Digital technology has opened up flexible working opportunities that could not have been imagined a decade or two ago, especially for the legal industry.
The thought of having a face to face meeting with someone on the other side of the world at that time was incomprehensible, yet, here we are in 2017: virtual lawyers.
We’ve talked about opening your own shop and jump starting your career, outlining a three-step plan to see if it would work for you.
So you may be thinking it’s now time to take the plunge, but what flexible options are out there?
Becoming a contract lawyer addresses some of the key challenges encountered by lawyers and law firms alike, managing overheads, whilst continuing to add value for clients. Add to this the fact that you can be anywhere in the world and remain in contact with clients, share documents with them, file documents with the courts and run a practice while you have time for yourself.
Sure, you might miss the meeting rooms and formality which comes with having a big office at the start but alternatives such as hot-desking in a co-working office can be simple and cheap solutions. These are no longer the dull serviced offices, but modern, vibrant and energetic working environments and because you are congregating with like-minded people you may even find new opportunities and networks whilst grabbing a coffee and muffin from the communal kitchen.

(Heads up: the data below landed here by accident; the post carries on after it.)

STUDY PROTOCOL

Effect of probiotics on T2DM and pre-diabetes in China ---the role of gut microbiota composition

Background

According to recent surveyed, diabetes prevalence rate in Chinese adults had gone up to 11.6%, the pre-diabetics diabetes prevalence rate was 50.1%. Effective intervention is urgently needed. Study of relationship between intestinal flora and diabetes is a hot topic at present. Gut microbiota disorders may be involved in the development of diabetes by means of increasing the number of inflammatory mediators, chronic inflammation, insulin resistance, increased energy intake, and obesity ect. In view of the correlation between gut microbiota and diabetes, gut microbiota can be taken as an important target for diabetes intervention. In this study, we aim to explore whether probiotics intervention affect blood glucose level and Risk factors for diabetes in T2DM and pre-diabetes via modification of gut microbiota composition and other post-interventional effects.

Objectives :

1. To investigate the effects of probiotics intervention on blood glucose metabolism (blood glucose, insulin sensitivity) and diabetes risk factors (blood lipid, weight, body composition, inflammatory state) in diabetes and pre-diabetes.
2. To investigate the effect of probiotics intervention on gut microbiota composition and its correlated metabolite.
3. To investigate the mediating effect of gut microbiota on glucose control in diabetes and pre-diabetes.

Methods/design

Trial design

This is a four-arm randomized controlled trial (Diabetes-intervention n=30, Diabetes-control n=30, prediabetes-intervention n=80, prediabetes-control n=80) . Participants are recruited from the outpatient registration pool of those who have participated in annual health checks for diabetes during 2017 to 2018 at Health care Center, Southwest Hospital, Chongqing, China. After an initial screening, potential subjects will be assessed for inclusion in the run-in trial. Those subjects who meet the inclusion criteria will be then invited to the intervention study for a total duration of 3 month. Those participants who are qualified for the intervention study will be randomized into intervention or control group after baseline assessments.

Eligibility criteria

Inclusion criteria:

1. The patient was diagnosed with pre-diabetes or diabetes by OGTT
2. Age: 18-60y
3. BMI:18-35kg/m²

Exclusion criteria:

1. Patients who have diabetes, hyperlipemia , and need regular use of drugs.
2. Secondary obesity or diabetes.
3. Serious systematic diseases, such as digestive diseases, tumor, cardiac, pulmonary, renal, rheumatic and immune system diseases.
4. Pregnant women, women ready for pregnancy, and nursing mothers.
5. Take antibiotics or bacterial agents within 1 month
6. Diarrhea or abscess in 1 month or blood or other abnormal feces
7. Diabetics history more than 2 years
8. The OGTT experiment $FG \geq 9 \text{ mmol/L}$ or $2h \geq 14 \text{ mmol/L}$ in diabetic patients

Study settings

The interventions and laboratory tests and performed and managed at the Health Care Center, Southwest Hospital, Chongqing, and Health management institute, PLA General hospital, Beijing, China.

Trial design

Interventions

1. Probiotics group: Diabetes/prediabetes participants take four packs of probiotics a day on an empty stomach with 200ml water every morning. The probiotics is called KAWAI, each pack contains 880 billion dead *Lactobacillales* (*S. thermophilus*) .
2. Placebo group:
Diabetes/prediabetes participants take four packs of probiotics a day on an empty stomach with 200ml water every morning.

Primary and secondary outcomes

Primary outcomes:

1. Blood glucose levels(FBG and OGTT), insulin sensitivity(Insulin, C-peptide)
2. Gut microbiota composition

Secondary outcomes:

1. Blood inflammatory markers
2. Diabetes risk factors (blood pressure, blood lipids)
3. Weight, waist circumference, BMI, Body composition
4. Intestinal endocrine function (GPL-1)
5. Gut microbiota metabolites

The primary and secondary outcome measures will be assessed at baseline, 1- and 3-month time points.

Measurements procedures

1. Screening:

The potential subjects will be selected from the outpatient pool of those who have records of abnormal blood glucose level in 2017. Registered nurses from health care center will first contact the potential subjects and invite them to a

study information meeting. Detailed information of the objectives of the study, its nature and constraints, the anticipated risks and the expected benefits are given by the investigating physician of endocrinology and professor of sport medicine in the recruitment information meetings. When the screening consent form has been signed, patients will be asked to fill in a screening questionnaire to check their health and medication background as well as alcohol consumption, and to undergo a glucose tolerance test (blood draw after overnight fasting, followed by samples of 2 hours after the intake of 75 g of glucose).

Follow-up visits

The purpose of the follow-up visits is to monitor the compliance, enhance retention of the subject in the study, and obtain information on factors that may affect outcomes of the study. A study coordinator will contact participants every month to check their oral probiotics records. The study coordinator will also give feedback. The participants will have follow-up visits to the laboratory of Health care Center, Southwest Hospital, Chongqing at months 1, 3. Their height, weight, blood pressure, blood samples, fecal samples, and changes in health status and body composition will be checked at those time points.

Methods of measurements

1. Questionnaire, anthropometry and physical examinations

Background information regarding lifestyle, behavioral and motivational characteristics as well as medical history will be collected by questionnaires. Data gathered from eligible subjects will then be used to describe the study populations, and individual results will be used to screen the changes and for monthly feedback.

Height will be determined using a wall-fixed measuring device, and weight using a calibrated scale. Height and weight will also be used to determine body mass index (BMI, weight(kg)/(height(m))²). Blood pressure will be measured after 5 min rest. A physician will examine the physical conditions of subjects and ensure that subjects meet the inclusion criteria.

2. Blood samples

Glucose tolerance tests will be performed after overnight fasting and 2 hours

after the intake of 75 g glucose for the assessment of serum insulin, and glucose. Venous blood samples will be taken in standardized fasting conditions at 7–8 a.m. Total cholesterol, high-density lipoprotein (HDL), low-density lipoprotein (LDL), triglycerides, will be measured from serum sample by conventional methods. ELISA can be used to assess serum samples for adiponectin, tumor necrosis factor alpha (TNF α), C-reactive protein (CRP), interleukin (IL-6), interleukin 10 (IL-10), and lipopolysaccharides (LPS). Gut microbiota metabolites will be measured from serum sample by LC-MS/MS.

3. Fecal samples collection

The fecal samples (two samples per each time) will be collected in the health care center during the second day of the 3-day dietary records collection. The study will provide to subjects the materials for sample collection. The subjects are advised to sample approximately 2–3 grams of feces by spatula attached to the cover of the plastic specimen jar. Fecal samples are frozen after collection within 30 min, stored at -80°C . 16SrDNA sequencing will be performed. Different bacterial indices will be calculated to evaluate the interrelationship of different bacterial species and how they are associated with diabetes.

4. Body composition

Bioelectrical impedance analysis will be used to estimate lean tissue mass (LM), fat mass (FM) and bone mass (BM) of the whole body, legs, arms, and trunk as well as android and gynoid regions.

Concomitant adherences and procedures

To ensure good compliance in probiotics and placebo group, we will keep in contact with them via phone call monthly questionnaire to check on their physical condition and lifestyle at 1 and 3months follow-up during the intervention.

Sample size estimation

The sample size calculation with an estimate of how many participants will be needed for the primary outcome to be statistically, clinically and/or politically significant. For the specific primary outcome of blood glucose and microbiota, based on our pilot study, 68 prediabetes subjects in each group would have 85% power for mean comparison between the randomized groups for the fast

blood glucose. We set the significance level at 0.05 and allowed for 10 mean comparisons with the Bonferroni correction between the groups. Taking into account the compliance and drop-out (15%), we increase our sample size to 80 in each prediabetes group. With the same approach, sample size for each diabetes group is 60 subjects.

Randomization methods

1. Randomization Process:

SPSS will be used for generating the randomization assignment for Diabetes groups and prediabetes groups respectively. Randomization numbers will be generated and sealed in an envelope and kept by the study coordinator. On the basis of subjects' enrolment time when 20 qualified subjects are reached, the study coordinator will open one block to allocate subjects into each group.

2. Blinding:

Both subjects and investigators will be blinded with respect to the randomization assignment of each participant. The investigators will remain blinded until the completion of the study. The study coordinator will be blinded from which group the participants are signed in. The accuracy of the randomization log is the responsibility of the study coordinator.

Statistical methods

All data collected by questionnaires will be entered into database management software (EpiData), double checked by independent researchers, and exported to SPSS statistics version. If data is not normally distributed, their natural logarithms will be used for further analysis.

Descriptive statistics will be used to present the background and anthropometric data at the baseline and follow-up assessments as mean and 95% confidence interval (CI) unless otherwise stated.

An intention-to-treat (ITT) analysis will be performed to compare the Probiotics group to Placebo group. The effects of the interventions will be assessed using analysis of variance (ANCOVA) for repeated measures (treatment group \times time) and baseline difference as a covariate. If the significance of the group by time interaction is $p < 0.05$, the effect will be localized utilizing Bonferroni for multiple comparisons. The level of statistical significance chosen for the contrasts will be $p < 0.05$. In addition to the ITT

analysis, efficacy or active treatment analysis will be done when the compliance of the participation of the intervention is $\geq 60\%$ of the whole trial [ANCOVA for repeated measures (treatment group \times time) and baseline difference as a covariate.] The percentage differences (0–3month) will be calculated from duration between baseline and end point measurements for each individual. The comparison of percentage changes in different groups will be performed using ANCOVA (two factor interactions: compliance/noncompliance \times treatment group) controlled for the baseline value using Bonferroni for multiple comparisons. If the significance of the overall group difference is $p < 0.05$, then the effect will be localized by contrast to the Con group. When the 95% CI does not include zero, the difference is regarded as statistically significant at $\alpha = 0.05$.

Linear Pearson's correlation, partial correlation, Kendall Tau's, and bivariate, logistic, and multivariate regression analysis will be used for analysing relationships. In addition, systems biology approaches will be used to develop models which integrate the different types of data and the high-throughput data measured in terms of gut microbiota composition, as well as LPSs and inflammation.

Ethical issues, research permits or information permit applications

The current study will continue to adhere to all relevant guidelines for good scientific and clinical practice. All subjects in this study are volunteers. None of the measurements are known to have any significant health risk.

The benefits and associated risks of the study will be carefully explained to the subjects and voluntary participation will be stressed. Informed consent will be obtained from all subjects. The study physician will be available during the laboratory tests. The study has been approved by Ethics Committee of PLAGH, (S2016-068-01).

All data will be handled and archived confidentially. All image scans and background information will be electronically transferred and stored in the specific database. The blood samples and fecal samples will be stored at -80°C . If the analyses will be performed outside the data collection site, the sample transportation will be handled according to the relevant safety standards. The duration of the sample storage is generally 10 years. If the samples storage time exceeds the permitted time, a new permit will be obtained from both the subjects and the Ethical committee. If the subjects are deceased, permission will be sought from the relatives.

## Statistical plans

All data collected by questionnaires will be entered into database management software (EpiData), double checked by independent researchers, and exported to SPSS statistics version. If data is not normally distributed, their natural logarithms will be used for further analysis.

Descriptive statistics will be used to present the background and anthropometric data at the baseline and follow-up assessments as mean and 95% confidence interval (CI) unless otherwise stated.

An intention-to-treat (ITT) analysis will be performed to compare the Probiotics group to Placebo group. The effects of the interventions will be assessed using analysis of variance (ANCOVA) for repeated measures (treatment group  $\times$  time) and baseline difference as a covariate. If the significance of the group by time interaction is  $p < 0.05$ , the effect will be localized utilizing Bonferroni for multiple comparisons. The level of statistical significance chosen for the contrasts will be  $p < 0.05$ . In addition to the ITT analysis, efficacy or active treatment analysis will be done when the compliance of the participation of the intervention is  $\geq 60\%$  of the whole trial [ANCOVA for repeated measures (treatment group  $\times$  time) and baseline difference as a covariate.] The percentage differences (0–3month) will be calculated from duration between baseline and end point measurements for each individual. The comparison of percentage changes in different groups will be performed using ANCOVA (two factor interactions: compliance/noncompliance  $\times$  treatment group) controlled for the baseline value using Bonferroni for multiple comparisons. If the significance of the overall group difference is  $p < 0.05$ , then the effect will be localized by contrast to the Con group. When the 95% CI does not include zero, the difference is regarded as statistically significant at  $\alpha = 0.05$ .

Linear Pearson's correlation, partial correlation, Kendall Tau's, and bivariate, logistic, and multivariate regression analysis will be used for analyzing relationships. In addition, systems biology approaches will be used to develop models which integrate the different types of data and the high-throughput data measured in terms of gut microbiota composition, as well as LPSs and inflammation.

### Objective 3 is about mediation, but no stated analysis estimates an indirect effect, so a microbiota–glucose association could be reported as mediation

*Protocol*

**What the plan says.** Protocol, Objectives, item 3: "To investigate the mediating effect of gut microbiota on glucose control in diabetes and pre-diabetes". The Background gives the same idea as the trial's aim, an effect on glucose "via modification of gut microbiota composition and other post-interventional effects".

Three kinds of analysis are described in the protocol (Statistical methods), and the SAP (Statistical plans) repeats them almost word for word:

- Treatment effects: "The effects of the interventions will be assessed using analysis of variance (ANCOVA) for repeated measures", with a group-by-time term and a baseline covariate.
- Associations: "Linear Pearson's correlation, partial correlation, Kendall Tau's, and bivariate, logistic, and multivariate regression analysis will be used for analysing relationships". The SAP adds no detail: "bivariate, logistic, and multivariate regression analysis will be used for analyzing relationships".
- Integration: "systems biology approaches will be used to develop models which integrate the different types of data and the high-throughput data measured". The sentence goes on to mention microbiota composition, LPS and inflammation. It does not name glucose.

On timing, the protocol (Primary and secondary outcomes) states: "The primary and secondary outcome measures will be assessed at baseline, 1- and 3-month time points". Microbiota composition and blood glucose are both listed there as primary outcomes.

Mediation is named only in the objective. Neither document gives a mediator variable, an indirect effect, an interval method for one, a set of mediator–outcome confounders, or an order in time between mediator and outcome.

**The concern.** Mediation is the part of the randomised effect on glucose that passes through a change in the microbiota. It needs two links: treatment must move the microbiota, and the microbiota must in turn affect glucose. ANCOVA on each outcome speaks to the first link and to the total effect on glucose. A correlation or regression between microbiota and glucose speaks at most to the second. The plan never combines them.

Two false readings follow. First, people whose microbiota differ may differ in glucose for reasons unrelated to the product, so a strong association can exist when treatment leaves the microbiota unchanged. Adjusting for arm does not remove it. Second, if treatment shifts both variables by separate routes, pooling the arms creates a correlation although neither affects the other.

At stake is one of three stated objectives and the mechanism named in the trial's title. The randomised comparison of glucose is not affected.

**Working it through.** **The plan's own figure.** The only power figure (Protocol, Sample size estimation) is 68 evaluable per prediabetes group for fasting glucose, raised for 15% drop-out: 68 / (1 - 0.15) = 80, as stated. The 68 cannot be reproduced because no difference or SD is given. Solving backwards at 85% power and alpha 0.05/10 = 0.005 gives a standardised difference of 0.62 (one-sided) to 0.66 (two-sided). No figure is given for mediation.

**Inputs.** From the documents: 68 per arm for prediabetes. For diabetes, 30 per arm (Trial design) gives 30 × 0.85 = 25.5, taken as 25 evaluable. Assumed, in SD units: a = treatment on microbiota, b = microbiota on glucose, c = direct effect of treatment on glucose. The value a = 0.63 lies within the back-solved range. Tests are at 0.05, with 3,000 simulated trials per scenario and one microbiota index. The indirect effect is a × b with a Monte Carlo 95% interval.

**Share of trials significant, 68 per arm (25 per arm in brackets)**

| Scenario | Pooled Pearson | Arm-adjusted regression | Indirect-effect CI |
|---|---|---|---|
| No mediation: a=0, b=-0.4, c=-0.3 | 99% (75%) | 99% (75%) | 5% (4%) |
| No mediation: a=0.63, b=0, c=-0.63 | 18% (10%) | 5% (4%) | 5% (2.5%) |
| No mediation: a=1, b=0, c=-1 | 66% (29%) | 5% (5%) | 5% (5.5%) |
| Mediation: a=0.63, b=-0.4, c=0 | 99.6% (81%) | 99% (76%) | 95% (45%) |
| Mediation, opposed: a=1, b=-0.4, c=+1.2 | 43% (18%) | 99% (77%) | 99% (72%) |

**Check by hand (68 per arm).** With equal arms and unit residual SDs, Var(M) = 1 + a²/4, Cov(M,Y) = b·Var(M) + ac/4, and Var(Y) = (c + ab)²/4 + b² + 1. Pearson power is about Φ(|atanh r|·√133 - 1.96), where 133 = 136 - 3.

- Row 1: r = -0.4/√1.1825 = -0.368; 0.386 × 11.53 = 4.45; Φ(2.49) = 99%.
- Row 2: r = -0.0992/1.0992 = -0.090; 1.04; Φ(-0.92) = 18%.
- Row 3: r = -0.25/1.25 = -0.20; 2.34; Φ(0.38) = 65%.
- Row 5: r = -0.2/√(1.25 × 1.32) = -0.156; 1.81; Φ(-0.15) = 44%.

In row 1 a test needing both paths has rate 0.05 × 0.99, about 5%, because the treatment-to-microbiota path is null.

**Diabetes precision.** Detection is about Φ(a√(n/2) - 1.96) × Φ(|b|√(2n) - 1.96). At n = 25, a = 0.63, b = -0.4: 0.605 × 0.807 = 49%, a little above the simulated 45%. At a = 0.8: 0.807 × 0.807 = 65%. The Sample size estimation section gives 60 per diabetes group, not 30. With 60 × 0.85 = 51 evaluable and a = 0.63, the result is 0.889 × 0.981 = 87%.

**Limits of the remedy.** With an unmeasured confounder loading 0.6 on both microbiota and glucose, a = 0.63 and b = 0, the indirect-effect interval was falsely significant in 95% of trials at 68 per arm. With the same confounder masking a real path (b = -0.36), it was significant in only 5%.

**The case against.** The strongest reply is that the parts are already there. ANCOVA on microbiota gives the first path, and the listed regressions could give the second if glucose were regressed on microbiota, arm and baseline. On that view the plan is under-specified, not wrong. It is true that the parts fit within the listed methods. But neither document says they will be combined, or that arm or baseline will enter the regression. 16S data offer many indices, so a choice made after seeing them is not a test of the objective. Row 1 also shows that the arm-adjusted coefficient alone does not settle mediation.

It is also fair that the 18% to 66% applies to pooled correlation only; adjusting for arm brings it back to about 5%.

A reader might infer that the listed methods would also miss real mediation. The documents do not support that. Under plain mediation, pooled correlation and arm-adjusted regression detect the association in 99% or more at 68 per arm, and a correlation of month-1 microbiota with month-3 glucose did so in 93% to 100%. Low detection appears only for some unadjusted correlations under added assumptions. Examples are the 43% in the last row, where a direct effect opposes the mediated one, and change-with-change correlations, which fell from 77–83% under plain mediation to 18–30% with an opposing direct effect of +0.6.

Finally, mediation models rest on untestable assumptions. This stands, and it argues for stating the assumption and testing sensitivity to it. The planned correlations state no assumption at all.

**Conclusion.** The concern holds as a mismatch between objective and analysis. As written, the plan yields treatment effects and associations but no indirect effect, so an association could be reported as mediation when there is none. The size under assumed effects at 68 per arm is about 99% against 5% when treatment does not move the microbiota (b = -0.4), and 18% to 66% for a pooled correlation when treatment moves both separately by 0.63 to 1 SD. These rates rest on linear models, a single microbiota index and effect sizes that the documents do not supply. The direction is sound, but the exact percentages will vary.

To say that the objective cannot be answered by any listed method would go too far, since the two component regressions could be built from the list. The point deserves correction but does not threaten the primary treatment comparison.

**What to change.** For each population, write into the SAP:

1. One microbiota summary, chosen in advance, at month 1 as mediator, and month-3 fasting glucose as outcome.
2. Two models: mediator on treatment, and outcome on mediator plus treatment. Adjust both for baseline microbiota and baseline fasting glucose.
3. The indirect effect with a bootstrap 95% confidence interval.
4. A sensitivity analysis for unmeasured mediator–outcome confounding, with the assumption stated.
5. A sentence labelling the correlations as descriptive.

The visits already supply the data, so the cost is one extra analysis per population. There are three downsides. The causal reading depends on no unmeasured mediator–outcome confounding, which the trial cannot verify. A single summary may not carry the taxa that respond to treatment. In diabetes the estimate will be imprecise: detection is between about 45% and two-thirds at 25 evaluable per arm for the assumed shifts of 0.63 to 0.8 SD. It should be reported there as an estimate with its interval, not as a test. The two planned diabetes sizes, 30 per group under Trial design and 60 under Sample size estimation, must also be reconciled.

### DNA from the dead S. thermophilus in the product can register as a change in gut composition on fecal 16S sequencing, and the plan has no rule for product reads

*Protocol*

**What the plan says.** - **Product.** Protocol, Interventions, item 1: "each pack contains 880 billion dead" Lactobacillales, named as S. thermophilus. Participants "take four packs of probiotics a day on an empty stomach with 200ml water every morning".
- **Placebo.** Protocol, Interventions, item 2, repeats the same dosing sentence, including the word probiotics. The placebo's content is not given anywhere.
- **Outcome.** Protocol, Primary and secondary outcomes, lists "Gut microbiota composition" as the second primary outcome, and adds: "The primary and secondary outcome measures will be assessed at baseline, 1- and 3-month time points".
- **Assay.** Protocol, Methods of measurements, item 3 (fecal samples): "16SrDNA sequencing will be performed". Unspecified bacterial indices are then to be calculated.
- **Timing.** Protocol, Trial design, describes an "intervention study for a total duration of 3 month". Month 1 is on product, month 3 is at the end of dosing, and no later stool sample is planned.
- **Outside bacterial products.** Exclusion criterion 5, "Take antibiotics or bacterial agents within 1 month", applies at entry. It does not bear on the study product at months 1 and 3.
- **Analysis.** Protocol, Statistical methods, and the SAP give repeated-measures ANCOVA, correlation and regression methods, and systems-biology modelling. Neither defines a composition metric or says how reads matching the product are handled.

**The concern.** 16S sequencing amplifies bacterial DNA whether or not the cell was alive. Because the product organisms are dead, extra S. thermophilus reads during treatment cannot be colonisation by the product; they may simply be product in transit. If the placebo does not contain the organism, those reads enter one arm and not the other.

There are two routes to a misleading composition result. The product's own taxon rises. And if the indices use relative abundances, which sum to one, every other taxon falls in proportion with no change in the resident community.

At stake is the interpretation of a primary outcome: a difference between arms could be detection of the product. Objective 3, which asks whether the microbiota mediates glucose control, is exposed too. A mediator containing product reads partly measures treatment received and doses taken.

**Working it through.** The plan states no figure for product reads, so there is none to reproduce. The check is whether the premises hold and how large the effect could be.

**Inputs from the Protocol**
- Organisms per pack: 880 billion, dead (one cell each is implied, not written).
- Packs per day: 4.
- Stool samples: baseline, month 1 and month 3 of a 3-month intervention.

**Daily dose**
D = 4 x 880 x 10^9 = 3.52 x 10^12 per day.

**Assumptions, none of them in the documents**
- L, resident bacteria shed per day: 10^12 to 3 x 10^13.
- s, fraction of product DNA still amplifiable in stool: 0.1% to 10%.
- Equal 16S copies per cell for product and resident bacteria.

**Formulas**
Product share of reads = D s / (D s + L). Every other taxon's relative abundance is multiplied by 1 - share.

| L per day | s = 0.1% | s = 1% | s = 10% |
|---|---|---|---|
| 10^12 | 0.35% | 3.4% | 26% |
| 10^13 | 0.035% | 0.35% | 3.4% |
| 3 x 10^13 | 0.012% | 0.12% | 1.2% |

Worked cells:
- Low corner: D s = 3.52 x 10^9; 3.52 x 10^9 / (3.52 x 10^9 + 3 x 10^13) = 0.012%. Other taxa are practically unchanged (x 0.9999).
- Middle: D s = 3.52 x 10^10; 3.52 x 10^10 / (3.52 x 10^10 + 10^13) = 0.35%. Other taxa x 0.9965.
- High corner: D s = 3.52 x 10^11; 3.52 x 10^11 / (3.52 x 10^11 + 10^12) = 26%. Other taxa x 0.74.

Then, take the digital route and join an online community or global marketplace. Like the Crowd & Co marketplace, these digital ecosystems give you the opportunity to find top-quality flexible roles choosing the work you want, when and where you want it. These innovative communities often come with the latest legal tech tools such as A.I contracting so you’ll always stay ahead of technological advancements benefiting the industry. And of course there’s the guarantee of having access to a community of peers networking to advantage in a rapidly changing industry (think: create your own virtual legal department).
We’re living in an age where new technology and innovative business solutions are being rolled out on a regular basis, which makes the idea of the virtual lawyer far more realistic and achievable in the digital era. Whether the entire industry becomes completely virtual is unlikely… or is it? Mark A. Cohen recently penned the question, ‘Are law firms becoming obsolete?’ - the answer to which needs thoughtful consideration. One thing we know for sure? The virtual aspect of the legal practice is here to stay. The future is digital.